This month begins the launch of the Governments latest endeavour to investigate, in collaboration with the University of Oxford, the potential benefits of the use of Artificial Intelligence in the legal industry. The research group, headed by Oxford University’s Professor John Armour ‘seeks to identify how constraints in the implementation of AI in legal services can be relaxed to unlock its potential for good.
In November 2018, the UK Government announced it had set aside a sum of £3 million with the goal of boosting productivity in both legal and financial services using forms of AI. The project was set to begin this month and will run for the next three years.
The Department for Business, Energy and Industrial Strategy will use the £3m to fund three separate projects, each involving the use of AI in different sectors. The project, supported by the Industrial Strategy Challenge Fund, will observe firstly, AI and its application in the Insurance sector.
This could include its use in processes ‘such as underwriting and claims processing, speeding up the process for customers Secondly, the project into AI in the legal sector will ‘gather best practices across the world, outline data challenges, identify where and how AI can legitimately resolve disputes’. Finally, a third project will ‘consider future uncertainties about the roll-out of new AI technologies in accounting and legal services‘.
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Statistically, service industries are considered to ‘account for almost 80% of the UK economy’, and both financial and professional services are purported to be valued at £190 billion.
Business Secretary Greg Clark commented that the ‘UK is the historic home of AI given the work of British scientist Alan Turing, and the technology will change the way people work and live as it continues to penetrate the economy’. The research projects comes at a tense time, as the UK prepares to leave the European Union.
According to Lord Chancellor David Gauke, this project will ensure that ‘our world-leading services industry remains the primary choice for international businesses’ and that ‘ the new funding will foster innovation and increase understanding of AI to strengthen the UK’s reputation as a global centre for legal services and emerging technologies’.
The project ‘Unlocking the Potential of AI for Law’, specifically looking at the legal industry, will study the various ways that AI may reinvent the legal industry.
Oxford University has been awarded £1.2 million by the Economic and Social Research Council to conduct its research into this area. The team will bring together individuals from varying departments, including; computer science, law, economics, and social policy to work out ‘the best ways AI can be applied ethically and morally’.
The team is set to work along side numerous private sector partners within different aspects of the legal sector. This will include individuals from international law firms: Slaughter and May and Allen & Overy.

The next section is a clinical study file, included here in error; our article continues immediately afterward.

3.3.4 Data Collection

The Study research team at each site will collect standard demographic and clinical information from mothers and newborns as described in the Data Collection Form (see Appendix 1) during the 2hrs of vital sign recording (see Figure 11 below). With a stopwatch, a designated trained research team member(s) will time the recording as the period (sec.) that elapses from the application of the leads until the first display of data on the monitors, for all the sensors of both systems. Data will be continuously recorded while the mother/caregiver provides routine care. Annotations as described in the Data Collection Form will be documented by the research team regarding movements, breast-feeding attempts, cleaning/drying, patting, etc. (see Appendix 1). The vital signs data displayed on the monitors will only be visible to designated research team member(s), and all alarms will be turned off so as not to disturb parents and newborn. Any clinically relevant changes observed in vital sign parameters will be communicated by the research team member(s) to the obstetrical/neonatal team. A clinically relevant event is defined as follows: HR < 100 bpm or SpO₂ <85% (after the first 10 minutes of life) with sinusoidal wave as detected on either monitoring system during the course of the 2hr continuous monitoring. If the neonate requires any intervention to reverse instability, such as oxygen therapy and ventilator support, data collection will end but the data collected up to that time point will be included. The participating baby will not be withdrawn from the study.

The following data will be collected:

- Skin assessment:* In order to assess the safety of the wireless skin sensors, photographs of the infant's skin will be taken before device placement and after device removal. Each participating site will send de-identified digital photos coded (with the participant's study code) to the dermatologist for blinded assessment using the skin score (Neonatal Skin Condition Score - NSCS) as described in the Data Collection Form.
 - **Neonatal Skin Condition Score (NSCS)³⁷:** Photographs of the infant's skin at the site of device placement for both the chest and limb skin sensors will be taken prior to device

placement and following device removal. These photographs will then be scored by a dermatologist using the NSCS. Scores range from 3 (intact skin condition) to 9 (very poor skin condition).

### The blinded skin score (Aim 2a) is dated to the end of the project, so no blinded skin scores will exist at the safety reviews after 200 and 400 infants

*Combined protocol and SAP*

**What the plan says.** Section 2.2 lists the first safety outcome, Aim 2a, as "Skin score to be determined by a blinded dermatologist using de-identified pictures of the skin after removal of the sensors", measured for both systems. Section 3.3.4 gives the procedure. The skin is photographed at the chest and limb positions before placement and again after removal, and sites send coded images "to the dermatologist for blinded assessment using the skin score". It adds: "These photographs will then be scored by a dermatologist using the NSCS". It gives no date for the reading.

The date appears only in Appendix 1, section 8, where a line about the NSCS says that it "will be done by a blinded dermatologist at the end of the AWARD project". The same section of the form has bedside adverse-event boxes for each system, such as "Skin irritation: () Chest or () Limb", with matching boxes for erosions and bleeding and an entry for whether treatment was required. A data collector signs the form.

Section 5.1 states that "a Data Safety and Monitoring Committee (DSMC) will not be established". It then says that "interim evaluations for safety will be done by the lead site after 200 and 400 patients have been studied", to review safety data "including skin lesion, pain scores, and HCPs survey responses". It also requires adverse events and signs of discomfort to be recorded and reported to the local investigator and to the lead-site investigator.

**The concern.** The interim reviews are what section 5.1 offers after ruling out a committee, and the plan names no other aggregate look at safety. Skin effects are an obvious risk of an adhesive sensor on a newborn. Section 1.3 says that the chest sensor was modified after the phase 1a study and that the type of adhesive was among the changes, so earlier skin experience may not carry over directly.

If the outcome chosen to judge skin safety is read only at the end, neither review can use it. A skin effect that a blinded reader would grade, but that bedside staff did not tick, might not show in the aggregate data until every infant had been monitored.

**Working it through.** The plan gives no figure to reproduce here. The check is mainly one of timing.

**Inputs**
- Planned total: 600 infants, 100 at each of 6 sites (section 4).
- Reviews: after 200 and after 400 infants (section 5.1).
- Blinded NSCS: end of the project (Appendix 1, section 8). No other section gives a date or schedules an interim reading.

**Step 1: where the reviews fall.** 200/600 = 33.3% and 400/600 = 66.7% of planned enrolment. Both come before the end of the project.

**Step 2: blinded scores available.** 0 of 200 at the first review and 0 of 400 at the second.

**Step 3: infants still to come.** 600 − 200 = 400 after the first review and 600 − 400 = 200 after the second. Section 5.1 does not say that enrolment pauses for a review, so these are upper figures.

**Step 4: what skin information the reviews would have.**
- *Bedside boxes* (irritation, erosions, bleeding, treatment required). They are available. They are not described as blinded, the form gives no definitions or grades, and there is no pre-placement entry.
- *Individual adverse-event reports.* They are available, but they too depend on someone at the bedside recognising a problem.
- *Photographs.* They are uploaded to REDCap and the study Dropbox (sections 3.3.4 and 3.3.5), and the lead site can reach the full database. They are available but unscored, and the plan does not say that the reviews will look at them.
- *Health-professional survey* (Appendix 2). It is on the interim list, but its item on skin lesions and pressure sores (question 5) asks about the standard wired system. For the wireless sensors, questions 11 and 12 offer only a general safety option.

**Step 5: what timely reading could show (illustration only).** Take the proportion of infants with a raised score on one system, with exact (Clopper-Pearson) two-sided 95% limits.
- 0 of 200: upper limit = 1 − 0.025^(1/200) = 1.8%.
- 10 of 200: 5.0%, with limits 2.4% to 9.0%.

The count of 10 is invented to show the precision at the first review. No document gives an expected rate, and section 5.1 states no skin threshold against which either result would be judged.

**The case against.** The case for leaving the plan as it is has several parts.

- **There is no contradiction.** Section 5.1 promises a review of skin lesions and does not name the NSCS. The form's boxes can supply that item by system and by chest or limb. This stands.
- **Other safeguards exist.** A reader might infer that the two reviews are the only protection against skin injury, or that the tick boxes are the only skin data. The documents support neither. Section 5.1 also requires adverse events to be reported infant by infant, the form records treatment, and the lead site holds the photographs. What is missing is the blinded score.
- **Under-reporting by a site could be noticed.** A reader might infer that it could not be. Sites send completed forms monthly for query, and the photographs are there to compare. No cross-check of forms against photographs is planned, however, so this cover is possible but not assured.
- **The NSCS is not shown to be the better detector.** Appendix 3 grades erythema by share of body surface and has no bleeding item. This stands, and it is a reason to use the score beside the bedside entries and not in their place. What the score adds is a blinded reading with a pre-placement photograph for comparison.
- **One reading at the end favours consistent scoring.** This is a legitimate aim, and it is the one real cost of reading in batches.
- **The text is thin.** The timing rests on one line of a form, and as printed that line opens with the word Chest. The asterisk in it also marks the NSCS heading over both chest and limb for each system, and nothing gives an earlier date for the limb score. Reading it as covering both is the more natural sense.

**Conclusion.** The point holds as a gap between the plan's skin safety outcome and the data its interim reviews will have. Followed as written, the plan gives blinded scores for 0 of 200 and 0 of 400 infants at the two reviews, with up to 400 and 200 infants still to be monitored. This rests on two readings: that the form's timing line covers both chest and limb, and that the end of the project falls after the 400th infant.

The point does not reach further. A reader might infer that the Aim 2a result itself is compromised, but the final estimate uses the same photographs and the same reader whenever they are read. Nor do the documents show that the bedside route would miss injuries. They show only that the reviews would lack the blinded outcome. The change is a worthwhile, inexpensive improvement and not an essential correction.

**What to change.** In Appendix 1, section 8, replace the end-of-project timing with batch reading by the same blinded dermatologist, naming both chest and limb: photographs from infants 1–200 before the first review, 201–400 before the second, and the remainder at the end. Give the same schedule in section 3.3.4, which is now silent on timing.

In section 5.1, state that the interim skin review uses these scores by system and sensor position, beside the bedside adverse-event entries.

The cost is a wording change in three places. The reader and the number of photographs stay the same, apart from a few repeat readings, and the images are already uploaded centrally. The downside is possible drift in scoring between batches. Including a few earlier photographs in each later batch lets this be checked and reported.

Notable barristers such as Ryan Perkins of South Square Chambers and Robin Dicker QC are set to deliver some input into the project. Additionally, the Law Society, Thomson Reuters and law tech start up LexSnap and the Legal Education Foundation have been noted to work on this project alongside academics.
Their research will observe aspects such as the application of AI in Dispute Resolution, ‘investigating emerging business models deploying AI in law to help identify best practice in governance and strategy,’ and ‘comparing skills training and technology transfer in the UK with competitor countries such as the US, Hong Kong and Singapore to draw policy implications’.
This project has potential long term effects for the legal sector. If conducted appropriately, the results could improve aspects of the legal service sector for, not only international clients, but also those domestically. It could seek to provide lower cost services for clients, in a more efficient and timely manner.
However, the Government has warned that the ‘stakes for AI’s implementation in UK legal services are high [because] as well as governing economic order, the legal system is more fundamentally a structure for social order’. Thus, the project possesses the potential pitfall of threatening ‘both economic success and governance more generally’. As the project is set to last for the next three years and has just begun, it will be interesting to observe the team’s findings.
The use of Artificial Intelligence and the rise of modern technology has been a hot topic in the legal sector for the past couple of years, with various firms attempting to implement various small projects such as electronically produced contract templates or research software to cross-check certain topics. However, it is still a very new piece of technology. Perhaps, this research will allow law firms to feel more comfortable about implementing a new method of work into its stalwart tradition.
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Author: Emma Diack
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